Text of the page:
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Growing up in Ireland

One fifth of obese 13-year-olds in Ireland believe they are just the right weight

A new report published today noted similar findings among parents of obese children.

A NEW REPORT on the lives of 13-year-olds in Ireland has expressed concern about the physical health of children at this age and their misconceptions about their health.

The Growing up in Ireland study team collected data from young people, parents and school principals on a range of areas including health and physical development, social-emotional wellbeing, school and learning. 

It found that overall 74% of 13-year-olds were not overweight while 20% were overweight and a further 6% were obese.

While most 13-year-olds thought they were just the right weight (55%), many did not – 17% perceived themselves as a but skinny, 22% thought they were a bit overweight and just 2% said they were very overweight. 

The report points out that there was a noticeable disparity between actual weight and perceived weight among some of the children. Only 19% of those who were obese described themselves as very overweight, with 60% misperceiving themselves as being a bit overweight.

Among those in the obese category, 18% described themselves as just the right weight and 2% saw themselves as skinny. A total of 45% of the children who were overweight described themselves as just the right weight.

The report said these findings indicate that the heavier the 13-year-old was the more likely they were to misperceive their weight. There were similar findings among the parents of obese children, with 15% describing their child as about the right weight and 4% saying they were actually underweight.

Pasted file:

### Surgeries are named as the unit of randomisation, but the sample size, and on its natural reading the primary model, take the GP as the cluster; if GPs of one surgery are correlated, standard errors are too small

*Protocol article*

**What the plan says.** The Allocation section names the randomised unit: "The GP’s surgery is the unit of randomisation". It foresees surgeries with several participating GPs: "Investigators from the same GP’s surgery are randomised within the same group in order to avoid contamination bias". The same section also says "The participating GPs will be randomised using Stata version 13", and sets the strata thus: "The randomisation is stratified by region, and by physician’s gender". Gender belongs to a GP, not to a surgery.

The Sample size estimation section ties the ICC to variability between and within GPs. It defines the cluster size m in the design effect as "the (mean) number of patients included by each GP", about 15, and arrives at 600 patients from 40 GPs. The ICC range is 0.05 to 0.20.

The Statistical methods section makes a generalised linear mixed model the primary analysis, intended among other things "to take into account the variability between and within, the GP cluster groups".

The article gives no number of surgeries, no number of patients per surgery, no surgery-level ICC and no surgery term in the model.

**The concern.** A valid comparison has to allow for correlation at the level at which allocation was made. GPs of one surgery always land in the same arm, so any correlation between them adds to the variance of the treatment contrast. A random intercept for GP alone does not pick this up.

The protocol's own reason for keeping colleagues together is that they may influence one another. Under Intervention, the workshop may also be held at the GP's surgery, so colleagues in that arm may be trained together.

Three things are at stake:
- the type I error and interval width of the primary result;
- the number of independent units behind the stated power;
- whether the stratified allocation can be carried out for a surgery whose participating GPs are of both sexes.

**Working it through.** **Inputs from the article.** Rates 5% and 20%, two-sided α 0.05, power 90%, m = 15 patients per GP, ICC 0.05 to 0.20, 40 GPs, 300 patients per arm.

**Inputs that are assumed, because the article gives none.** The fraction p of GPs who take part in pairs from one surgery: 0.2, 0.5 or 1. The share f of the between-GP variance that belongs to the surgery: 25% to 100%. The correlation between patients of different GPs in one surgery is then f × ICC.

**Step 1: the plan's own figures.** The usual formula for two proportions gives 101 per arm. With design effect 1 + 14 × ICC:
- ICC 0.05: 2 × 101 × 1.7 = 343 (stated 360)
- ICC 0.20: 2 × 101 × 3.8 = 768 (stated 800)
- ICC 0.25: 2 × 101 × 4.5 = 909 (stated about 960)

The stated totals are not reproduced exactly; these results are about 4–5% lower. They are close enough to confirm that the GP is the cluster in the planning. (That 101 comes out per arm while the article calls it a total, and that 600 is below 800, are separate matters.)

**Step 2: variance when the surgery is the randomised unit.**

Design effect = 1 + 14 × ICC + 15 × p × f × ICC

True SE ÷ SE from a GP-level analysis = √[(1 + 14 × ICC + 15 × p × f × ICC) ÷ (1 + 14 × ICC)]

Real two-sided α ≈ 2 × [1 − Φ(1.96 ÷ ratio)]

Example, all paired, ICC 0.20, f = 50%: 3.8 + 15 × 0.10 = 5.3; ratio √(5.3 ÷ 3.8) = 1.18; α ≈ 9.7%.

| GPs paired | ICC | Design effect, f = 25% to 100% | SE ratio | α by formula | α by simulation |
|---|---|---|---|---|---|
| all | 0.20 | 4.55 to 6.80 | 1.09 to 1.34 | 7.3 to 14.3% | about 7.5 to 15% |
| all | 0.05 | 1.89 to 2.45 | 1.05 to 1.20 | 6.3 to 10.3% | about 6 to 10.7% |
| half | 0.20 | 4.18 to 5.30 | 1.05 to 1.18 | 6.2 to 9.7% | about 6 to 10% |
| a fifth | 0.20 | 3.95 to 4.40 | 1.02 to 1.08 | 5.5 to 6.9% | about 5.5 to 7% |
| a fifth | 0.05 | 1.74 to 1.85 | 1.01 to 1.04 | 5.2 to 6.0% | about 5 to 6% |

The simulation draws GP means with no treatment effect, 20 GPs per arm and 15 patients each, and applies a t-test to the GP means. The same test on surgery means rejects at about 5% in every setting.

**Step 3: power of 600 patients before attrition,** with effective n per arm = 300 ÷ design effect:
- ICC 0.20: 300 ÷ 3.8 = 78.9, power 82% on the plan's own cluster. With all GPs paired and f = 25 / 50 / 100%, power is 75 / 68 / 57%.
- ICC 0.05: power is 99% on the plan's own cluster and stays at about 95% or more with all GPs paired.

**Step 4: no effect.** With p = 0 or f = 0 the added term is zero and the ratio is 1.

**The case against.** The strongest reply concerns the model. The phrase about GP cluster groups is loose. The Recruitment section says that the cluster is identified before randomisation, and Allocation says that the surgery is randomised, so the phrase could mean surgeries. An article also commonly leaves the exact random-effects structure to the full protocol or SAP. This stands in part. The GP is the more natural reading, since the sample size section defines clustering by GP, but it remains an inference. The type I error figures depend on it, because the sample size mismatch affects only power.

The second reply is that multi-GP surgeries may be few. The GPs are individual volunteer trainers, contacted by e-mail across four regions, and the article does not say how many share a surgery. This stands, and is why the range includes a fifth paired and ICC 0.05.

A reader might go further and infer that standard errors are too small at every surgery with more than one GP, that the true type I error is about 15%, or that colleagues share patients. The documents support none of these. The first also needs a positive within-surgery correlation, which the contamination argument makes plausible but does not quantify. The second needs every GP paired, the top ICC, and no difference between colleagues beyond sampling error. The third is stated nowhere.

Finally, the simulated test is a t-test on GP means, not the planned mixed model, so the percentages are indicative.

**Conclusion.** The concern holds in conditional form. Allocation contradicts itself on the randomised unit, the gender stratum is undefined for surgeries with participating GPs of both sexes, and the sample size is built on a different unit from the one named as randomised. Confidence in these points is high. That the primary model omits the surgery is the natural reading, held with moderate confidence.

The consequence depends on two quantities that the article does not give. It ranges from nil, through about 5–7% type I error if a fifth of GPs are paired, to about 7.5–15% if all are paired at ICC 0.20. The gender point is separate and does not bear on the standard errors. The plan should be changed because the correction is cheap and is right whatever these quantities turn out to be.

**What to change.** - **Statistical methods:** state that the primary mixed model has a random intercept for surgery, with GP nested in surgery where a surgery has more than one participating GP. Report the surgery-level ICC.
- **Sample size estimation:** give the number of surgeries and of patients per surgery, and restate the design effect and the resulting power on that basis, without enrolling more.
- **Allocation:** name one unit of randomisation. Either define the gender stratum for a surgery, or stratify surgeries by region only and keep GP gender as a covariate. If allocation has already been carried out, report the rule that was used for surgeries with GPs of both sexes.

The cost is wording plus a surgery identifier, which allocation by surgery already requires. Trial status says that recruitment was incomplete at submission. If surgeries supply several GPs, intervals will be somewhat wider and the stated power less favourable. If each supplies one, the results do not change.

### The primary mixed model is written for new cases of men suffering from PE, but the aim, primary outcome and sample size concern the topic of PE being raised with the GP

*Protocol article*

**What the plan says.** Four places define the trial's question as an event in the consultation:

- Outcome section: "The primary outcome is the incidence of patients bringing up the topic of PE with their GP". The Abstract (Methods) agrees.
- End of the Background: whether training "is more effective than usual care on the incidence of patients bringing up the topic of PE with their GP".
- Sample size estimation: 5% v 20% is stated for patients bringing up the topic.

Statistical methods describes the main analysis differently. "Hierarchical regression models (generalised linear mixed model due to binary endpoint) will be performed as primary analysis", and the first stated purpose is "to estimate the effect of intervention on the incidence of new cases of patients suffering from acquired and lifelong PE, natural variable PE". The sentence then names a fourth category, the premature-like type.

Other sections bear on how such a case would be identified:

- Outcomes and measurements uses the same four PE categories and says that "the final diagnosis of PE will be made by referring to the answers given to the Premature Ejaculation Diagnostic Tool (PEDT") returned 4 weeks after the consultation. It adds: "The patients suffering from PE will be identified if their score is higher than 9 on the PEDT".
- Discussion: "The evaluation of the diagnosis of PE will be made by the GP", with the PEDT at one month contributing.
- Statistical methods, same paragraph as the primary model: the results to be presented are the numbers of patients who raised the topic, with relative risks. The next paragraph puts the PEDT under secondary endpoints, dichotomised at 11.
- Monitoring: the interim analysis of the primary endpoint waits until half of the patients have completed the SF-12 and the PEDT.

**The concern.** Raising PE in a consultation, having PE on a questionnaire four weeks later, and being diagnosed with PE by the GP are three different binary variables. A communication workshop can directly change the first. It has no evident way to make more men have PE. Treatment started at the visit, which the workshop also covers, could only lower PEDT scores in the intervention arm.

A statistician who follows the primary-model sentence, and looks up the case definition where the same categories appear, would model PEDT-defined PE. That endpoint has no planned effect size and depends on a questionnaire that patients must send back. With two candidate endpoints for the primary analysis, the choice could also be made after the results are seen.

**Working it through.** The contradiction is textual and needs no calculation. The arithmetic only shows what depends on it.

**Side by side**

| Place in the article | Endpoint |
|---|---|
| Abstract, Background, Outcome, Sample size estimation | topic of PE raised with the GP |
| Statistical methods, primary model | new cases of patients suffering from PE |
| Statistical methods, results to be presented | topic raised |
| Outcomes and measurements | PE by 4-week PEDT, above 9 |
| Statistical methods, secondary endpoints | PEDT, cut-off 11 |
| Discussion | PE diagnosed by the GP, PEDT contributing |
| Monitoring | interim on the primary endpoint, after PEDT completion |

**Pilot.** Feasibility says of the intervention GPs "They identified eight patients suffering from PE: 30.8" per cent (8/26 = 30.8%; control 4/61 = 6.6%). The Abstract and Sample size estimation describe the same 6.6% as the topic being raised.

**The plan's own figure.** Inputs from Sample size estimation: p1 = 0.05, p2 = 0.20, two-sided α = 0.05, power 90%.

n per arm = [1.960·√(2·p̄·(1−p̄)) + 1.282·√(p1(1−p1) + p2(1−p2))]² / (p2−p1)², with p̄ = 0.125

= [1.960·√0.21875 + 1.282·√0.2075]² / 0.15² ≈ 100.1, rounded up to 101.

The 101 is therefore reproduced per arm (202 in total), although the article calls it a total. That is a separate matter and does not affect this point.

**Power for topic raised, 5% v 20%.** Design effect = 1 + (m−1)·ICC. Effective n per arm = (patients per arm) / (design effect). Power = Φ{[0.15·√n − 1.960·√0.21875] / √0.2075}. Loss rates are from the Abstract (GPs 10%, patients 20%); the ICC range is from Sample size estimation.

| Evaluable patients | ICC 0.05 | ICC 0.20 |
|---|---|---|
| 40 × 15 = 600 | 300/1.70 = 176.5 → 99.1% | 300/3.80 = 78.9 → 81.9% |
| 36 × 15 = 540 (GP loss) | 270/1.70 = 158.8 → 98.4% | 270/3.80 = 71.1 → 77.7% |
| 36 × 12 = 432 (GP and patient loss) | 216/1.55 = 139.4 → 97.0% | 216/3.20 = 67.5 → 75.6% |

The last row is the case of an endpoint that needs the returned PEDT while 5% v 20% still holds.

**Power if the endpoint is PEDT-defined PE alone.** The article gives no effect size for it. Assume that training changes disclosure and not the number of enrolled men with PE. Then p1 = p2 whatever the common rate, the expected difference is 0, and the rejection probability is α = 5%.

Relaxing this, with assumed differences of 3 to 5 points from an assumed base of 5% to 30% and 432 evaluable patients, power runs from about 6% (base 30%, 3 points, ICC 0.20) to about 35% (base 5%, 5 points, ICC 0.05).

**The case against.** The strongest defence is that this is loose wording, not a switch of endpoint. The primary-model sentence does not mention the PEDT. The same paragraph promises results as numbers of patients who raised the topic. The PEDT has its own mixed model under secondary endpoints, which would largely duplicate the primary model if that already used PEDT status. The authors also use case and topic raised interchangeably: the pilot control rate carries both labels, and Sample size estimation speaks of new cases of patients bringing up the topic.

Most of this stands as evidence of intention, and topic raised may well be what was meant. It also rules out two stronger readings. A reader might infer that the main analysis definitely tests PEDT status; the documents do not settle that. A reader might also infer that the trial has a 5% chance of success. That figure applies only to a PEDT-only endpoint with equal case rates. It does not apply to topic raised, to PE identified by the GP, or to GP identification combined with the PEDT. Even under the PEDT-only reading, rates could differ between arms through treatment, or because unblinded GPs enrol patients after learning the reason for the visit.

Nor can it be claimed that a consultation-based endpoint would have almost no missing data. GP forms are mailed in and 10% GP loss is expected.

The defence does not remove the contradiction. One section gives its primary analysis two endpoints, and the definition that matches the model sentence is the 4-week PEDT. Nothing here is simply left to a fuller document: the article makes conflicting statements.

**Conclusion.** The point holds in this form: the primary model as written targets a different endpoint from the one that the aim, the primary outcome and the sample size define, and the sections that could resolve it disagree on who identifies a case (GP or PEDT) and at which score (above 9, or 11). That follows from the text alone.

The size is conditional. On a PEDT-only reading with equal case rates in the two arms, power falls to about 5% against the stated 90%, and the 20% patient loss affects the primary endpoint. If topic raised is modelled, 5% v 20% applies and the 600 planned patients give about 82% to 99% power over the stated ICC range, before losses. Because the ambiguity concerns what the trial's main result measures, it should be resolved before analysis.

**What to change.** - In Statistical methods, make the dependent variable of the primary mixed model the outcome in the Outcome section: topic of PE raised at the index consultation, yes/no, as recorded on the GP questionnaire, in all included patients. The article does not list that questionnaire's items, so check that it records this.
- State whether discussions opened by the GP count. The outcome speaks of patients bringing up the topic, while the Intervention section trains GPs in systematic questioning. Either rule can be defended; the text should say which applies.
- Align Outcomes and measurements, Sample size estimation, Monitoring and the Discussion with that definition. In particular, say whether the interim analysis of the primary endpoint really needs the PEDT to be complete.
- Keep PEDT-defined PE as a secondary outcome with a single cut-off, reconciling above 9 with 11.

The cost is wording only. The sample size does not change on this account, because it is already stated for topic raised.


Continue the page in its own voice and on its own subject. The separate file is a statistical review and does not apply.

Girls were more likely than boys to be overweight or obese and boys were found to be much more likely than girls to exercise on nine of more days out of 14.

The report noted strong social gradients in terms of activity levels: 33% of 13-year-olds in the professional/managerial group [based on family circumstances] engaged in hard exercise on nine or more days in two weeks, compared with 25% in the most socially disadvantaged families.

Department of Health guidelines on physical activity for children and young people recommend 60 minutes of moderate to vigorous activity every day, with muscle-strengthening, flexibility and bone-strengthening exercises three times each week. The report said the fact that only a minority of children appear to be engaged in hard exercise every day is a possible cause for concern.

There was also evidence that affordability constraints may have influenced the level of participation in organised sporting and cultural activities.

Other findings in the study include that 65% of 13-year-olds report either average or above average levels of happiness and 72% said they were free from anxiety.

About 10% said they had been bullied in the previous three months while 2% had bullied another person. 

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